Monmouthpedia will be the website's first venture focused purely on one place, enabling people to contribute articles and photographs on notable people, places, monuments, wildlife and other aspects of the town in the historic county of Monmouthshire.
Wikimedia UK said that the service will allow smartphone users to scan special "QRpedia" codes at certain points of interest to access information from Monmouthpedia.
It confirmed that the information will eventually be made available in up to 270 different languages, including Welsh.
"We are very keen for local people to be involved in whatever way they would like," said Wikipedia.
"Computer skills are not that important, it's the interest and the willingness to be involved, suggesting and writing articles, taking and donating photos and recommending good reference materials.
"If you speak another language it would be great place to practice your writing skills and learn new vocabulary and grammar.
"There are a lot of opportunities for community involvement including teaching and learning of IT skills, local history, natural history, languages and people of different ages working together. The amount, detail and quality of the information we could create is amazing."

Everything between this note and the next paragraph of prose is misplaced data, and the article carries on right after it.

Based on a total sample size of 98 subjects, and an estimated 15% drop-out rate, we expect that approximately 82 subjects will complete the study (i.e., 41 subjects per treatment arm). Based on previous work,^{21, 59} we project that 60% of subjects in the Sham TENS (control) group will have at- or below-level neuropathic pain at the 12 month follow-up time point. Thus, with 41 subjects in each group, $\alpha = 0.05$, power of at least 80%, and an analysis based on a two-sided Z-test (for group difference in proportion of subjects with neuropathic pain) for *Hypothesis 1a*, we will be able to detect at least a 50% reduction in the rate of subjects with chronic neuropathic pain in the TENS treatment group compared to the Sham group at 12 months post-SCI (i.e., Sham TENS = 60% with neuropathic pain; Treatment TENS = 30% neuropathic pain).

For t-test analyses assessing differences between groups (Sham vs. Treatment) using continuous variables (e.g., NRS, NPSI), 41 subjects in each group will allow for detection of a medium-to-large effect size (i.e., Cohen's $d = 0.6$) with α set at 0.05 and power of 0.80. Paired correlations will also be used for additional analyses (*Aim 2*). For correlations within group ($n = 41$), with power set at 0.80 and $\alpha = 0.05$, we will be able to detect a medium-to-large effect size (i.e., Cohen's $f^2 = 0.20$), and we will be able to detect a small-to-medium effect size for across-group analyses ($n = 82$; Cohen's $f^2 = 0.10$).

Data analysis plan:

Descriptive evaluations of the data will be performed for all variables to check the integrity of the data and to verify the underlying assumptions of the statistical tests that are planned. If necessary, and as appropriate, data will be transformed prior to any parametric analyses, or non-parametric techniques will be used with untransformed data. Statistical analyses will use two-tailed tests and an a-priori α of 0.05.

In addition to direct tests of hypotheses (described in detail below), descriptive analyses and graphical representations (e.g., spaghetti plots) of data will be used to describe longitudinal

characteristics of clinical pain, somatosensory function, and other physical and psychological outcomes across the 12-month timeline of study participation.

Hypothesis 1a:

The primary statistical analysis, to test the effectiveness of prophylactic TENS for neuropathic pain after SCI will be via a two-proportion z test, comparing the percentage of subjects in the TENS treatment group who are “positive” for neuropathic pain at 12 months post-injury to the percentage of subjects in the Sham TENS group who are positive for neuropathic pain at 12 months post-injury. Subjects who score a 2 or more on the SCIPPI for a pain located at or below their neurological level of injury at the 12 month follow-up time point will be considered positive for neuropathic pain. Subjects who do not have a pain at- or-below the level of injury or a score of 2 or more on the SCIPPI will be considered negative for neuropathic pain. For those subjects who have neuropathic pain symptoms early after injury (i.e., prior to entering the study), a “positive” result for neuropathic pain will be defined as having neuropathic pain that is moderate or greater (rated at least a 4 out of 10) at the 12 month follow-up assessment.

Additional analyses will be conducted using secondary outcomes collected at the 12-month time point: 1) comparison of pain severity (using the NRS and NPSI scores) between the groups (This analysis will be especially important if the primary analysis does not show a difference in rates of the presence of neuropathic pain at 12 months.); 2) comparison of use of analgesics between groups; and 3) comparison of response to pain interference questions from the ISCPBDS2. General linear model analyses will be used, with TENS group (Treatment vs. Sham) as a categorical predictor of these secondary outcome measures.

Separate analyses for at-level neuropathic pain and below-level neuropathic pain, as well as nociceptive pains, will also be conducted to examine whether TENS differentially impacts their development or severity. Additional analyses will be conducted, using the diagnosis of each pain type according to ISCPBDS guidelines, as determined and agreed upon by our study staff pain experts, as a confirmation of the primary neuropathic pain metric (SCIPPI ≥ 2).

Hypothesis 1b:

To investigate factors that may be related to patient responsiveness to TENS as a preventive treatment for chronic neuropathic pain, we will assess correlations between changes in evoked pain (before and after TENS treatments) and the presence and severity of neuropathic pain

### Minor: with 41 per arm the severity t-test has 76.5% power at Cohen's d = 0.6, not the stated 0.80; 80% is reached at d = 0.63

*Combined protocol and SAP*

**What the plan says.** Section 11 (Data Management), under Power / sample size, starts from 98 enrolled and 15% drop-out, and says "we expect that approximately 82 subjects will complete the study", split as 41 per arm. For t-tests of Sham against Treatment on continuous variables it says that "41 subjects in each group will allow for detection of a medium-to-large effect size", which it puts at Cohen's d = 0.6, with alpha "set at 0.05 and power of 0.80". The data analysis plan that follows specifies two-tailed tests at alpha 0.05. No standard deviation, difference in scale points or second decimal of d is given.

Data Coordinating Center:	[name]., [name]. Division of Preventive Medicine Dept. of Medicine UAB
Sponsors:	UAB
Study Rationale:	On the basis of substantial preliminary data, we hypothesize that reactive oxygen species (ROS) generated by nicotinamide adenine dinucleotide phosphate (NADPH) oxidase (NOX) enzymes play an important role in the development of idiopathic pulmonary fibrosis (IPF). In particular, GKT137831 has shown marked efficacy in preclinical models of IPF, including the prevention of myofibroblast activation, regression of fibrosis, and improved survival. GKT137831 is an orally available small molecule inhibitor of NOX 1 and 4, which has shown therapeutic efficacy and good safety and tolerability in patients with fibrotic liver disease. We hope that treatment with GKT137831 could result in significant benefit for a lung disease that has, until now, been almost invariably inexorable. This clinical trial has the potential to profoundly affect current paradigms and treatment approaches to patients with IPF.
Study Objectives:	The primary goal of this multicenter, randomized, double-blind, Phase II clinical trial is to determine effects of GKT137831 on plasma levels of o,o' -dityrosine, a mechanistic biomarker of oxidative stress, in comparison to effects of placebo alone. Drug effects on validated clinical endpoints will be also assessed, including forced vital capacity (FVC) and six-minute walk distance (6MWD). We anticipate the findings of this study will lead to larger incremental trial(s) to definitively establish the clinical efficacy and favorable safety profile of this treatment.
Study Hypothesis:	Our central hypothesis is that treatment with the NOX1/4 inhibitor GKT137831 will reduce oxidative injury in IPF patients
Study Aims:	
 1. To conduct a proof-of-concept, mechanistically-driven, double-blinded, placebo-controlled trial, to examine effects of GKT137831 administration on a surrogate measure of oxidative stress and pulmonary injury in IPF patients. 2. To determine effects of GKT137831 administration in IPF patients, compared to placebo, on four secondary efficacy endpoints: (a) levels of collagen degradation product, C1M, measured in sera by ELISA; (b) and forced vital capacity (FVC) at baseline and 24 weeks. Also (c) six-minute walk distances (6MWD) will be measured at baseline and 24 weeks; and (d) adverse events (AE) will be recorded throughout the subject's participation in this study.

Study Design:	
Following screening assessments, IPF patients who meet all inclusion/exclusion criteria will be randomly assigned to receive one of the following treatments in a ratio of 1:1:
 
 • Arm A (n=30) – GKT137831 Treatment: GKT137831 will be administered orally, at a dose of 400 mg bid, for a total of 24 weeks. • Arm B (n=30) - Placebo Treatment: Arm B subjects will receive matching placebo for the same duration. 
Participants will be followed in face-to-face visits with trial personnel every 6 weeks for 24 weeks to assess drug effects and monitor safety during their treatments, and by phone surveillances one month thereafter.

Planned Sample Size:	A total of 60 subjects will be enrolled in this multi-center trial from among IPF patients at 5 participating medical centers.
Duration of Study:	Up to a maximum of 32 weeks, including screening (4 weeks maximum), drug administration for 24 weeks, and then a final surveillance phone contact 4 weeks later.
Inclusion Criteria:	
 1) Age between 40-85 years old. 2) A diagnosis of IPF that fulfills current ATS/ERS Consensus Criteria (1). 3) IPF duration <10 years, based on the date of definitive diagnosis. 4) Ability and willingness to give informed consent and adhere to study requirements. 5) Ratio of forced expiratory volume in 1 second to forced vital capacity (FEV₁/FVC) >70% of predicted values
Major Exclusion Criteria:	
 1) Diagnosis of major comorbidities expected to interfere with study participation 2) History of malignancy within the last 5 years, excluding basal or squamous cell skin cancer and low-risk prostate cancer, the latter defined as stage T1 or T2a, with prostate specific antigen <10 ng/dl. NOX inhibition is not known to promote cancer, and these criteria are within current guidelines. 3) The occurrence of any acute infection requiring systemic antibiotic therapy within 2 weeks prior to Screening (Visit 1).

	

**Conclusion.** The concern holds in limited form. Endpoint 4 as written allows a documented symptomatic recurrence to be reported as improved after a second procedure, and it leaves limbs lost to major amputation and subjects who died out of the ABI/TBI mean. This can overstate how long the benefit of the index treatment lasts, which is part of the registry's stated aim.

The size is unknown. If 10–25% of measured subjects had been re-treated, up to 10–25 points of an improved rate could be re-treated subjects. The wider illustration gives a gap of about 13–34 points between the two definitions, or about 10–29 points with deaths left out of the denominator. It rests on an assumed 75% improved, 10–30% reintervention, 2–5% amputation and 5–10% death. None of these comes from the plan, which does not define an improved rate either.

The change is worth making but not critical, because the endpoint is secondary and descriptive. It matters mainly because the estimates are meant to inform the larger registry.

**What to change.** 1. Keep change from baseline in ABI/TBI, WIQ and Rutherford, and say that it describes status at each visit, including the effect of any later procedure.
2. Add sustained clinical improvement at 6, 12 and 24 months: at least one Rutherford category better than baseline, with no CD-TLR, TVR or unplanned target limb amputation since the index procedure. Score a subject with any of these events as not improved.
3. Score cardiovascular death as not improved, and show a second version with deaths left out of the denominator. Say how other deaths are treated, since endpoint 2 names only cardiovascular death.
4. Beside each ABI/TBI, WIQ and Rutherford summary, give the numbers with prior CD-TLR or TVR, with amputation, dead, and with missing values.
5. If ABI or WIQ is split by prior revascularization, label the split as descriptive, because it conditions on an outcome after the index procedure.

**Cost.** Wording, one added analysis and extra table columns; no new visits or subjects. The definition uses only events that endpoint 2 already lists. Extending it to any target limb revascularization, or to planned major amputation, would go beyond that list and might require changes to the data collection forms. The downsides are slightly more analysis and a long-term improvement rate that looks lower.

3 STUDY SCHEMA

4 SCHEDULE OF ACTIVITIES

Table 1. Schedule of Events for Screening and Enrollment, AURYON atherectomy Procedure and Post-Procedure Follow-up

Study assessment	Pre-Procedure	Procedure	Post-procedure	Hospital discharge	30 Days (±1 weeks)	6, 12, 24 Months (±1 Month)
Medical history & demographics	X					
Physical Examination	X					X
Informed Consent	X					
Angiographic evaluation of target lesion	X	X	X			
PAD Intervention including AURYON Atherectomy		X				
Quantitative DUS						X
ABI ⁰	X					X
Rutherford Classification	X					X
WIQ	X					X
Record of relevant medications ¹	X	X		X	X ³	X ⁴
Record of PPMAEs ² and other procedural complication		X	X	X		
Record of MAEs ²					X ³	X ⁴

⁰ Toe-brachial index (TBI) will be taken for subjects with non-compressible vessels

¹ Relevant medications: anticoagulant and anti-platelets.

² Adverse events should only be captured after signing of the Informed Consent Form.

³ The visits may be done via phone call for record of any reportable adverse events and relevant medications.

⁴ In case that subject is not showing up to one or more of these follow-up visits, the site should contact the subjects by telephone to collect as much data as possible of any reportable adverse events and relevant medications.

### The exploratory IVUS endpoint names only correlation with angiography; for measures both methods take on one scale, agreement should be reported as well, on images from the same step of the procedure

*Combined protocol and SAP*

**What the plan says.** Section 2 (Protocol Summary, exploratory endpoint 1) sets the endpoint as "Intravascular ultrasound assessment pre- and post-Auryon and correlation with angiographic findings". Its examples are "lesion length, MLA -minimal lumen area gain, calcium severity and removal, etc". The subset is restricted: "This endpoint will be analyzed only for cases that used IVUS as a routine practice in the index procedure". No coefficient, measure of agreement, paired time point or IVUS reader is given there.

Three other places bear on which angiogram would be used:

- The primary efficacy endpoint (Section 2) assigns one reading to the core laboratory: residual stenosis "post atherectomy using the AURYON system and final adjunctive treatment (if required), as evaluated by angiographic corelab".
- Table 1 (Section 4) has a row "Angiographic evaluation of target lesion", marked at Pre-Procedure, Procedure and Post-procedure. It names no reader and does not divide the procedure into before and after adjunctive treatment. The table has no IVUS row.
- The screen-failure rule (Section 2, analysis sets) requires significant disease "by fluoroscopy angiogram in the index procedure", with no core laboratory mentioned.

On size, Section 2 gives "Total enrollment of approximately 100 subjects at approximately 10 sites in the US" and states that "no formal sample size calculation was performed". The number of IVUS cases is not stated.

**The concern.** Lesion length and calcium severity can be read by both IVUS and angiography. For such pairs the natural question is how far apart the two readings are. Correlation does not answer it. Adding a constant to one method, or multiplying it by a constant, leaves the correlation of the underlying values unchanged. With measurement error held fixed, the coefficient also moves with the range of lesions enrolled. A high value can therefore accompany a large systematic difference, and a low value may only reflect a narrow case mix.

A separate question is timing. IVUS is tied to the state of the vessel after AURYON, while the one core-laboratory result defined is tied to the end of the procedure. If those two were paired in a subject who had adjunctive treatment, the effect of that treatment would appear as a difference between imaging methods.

Monmouth was chosen to launch the Wikipedia project due to its rich industry, officially appearing in the Domesday Book in 1086. The Council for British Archaeology has also designated Monmouth as the seventh best town in Britain.
Alongside the QR codes, Monmouthpedia will also feature co-ordinates, or 'geotags', to allow users to take a "virtual tour" of the town using the Wikipedia layer of Google Streetview in Google Maps.
Monmouth project leader John Cummings developed the idea for Monmouthpedia after attending a Wikipedia talk about a similar scheme operated at a museum in Derby.
"I talked to them and said, 'That's a good idea, you could do it for a whole town', and they said, 'No, you could do it for a whole town!'" he told BBC News.
"There's a lot of great history here and we've got three museums, which I suppose is unusual for such a small town."
Cummings said that the project is already working with a variety of local groups, but advised that anyone with an interest in Monmouth local history can contribute.